By Michael Englund and Rick MacDonald
Was June's weaker-than-anticipated employment report an aberration -- or a signal that the strength in job creation displayed thus far in 2004 is starting to fade? We at Action Economics think that the data for July, scheduled for release Aug. 6, will suggest that job growth remains solid, though likely below the rapid pace seen in March through May. We expect July non-farm payrolls to rise by 200,000, which is below the Wall Street median forecast of a 225,000 gain.
How might financial markets react to the report? Wall Street will gauge its strength -- or weakness -- to evaluate the extent to which the surprising softness in June was temporary. We expect that it was, and this will imply a solid underlying economic growth trend. The Federal Reserve will keep a close eye on the numbers as well, and we think the July report should keep the Fed firmly on its tightening trajectory.
SEASONAL FACTORS IN PLAY?
Looking at other key components of the July report, we expect the unemployment rate to hold at 5.6%, which is in line with Street expectations. The average workweek should rebound to 33.8 hours, from the anomalous drop to 33.6 in June. Average hourly earnings should rise 0.2%. Overall, data in line with our forecasts would support another solid round of monthly economic figures.
Trends in U.S. employment were all thrown into question with the June data, which sharply reversed many patterns of the prior four months. Headline payroll growth slowed, with the small 112,000 gain for the month. The drop in the workweek back to its cyclical low of 33.6 was dramatic, and there were declines in most major components, including the factory data. The small 0.1% wage gain in June also removed the momentum of prior monthly increases and left a sideways pattern in wage growth once again.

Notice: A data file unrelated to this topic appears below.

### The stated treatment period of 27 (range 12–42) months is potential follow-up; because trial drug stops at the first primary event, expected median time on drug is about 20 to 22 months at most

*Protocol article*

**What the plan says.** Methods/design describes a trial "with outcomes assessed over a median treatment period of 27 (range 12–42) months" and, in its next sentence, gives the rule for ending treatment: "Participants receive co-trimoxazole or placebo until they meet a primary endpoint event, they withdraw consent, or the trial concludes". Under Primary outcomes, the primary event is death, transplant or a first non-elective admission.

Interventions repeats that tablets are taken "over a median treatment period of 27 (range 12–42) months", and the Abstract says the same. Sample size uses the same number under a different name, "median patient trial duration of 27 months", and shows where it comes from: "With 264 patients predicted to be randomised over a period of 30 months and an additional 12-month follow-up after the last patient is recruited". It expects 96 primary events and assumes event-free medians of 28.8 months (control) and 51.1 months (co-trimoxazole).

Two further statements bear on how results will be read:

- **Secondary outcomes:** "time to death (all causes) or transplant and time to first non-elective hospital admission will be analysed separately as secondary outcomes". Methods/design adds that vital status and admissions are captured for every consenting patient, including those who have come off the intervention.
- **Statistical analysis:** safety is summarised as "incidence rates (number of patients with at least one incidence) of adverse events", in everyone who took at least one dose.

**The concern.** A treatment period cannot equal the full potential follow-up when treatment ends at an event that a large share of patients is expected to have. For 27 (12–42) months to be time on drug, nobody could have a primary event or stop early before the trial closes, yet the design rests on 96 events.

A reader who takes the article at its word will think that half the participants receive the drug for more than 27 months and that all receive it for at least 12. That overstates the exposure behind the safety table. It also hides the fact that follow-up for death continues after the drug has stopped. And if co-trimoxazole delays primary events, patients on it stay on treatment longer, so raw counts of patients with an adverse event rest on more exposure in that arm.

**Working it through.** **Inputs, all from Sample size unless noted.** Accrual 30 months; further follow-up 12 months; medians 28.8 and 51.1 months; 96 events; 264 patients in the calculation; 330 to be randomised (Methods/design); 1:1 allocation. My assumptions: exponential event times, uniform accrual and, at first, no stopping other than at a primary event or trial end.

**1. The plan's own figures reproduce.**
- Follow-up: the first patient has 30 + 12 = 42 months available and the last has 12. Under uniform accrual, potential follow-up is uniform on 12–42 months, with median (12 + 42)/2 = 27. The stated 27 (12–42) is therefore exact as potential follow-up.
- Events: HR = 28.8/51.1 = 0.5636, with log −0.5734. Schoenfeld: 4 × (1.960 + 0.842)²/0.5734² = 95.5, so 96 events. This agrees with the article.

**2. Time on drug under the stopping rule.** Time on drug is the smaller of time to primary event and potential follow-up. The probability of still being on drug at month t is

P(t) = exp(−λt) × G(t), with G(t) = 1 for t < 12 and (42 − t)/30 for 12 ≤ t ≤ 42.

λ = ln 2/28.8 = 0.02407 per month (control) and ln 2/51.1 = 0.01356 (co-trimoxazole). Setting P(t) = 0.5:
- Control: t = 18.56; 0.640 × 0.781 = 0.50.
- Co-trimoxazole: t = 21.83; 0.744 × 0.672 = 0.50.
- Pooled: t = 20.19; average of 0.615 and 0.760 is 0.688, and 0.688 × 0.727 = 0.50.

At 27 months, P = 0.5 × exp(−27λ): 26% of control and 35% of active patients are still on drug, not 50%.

Three events in particular may have depressed the June data. The first was President Reagan's funeral, which was held on the Friday of the survey period. Second, the survey week for June was at the earliest point possible on the calendar following the latest possible date for the Memorial Day holiday, which implies that seasonal factors may have been too aggressive. (On a non-seasonally adjusted basis, payrolls rose a hefty 484,000 on the month.) And third, weather was unusually cool in June, which may have held back more seasonally influenced businesses.
POSSIBLE HIRING UPSIDE.
To the extent that these factors depressed the June report, we should see an offsetting snap-back in July. As such, the degree of strength in July will help to provide a much better gauge of the labor market's underlying strength.
As for the factory sector, the strength in the employment component of two recent manufacturing gauges -- the New York Fed index and Philadelphia Fed index -- suggests some upside for factory payrolls following the disappointing 11,000 drop in June. We forecast a rebound of 40,000 jobs.
Englund is chief economist, and MacDonald director of investment research and analysis, for Action Economics